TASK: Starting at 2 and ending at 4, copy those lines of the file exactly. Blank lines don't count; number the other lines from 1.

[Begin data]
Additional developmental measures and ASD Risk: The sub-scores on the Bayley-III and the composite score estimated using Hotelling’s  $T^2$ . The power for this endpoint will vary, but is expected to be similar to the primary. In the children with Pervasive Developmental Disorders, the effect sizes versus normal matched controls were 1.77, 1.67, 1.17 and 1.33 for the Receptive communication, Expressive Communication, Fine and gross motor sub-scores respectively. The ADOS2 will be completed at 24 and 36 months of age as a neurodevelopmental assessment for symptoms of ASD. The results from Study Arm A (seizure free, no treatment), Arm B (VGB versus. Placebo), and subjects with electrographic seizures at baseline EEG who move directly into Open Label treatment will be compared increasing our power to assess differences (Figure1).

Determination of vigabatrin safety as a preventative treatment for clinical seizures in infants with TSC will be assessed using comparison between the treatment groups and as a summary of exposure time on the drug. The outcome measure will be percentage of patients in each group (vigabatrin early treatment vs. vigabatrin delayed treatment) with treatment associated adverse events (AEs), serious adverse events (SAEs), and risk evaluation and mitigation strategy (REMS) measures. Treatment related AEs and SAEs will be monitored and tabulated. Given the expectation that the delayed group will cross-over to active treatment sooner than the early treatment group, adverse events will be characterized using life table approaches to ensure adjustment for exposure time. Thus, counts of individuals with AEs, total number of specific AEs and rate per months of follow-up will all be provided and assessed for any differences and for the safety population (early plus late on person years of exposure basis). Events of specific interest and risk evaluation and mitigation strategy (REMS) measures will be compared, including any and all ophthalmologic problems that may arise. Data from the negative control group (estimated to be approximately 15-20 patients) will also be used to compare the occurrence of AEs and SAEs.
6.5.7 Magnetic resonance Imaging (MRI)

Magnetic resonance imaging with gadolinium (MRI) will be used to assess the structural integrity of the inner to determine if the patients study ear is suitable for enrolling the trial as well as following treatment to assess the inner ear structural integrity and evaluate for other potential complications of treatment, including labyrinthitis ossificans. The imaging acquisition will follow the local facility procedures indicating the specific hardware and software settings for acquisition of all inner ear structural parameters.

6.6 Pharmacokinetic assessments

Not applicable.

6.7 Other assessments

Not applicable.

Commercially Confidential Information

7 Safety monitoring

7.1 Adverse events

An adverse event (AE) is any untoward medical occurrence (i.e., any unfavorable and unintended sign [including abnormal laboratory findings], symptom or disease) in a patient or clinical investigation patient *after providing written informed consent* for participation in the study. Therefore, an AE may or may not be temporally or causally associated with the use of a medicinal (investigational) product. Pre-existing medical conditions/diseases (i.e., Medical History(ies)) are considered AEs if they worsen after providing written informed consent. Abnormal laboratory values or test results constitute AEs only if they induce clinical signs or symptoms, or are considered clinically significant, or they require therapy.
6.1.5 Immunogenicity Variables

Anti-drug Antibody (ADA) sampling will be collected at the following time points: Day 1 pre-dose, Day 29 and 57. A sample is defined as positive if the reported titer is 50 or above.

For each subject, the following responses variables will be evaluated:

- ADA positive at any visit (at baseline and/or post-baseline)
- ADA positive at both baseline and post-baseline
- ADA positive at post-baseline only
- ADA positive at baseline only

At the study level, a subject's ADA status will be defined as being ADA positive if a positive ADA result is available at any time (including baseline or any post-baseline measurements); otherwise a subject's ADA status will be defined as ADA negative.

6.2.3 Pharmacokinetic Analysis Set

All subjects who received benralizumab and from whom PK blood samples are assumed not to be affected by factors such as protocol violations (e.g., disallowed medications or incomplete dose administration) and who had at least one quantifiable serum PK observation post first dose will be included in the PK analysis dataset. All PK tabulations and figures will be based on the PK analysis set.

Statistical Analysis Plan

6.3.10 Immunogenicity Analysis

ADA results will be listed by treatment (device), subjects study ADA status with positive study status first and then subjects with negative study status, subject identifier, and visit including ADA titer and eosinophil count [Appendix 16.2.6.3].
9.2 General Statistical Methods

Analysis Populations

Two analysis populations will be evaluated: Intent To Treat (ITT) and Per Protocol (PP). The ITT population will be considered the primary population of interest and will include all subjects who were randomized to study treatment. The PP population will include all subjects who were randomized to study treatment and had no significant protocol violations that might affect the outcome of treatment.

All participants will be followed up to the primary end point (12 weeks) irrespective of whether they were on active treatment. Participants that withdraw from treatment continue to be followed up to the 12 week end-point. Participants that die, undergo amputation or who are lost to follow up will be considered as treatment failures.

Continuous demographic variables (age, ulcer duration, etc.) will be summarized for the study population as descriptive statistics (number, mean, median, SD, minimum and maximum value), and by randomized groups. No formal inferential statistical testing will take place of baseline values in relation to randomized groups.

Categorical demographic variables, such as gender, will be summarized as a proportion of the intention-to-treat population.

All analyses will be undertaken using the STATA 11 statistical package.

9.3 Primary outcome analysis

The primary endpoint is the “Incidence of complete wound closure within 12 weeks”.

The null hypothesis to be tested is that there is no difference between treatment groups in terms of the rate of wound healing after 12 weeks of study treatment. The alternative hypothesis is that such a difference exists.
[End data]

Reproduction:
Determination of vigabatrin safety as a preventative treatment for clinical seizures in infants with TSC will be assessed using comparison between the treatment groups and as a summary of exposure time on the drug. The outcome measure will be percentage of patients in each group (vigabatrin early treatment vs. vigabatrin delayed treatment) with treatment associated adverse events (AEs), serious adverse events (SAEs), and risk evaluation and mitigation strategy (REMS) measures. Treatment related AEs and SAEs will be monitored and tabulated. Given the expectation that the delayed group will cross-over to active treatment sooner than the early treatment group, adverse events will be characterized using life table approaches to ensure adjustment for exposure time. Thus, counts of individuals with AEs, total number of specific AEs and rate per months of follow-up will all be provided and assessed for any differences and for the safety population (early plus late on person years of exposure basis). Events of specific interest and risk evaluation and mitigation strategy (REMS) measures will be compared, including any and all ophthalmologic problems that may arise. Data from the negative control group (estimated to be approximately 15-20 patients) will also be used to compare the occurrence of AEs and SAEs.
6.5.7 Magnetic resonance Imaging (MRI)

Magnetic resonance imaging with gadolinium (MRI) will be used to assess the structural integrity of the inner to determine if the patients study ear is suitable for enrolling the trial as well as following treatment to assess the inner ear structural integrity and evaluate for other potential complications of treatment, including labyrinthitis ossificans. The imaging acquisition will follow the local facility procedures indicating the specific hardware and software settings for acquisition of all inner ear structural parameters.